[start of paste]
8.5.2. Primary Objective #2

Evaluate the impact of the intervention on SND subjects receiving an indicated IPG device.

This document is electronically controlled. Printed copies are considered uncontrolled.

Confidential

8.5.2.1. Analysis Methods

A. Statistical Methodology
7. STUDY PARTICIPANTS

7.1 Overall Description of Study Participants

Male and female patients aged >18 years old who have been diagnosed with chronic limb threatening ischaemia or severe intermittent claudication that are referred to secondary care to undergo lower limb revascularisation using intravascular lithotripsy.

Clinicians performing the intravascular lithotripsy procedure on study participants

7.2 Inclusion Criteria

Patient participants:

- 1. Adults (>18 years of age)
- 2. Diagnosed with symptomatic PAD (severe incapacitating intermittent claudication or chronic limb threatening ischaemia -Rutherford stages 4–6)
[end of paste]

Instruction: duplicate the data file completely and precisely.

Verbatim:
8.5.2. Primary Objective #2

Evaluate the impact of the intervention on SND subjects receiving an indicated IPG device.

This document is electronically controlled. Printed copies are considered uncontrolled.

Confidential

8.5.2.1. Analysis Methods

A. Statistical Methodology
7. STUDY PARTICIPANTS

7.1 Overall Description of Study Participants

Male and female patients aged >18 years old who have been diagnosed with chronic limb threatening ischaemia or severe intermittent claudication that are referred to secondary care to undergo lower limb revascularisation using intravascular lithotripsy.

Clinicians performing the intravascular lithotripsy procedure on study participants

7.2 Inclusion Criteria

Patient participants:

- 1. Adults (>18 years of age)
- 2. Diagnosed with symptomatic PAD (severe incapacitating intermittent claudication or chronic limb threatening ischaemia -Rutherford stages 4–6)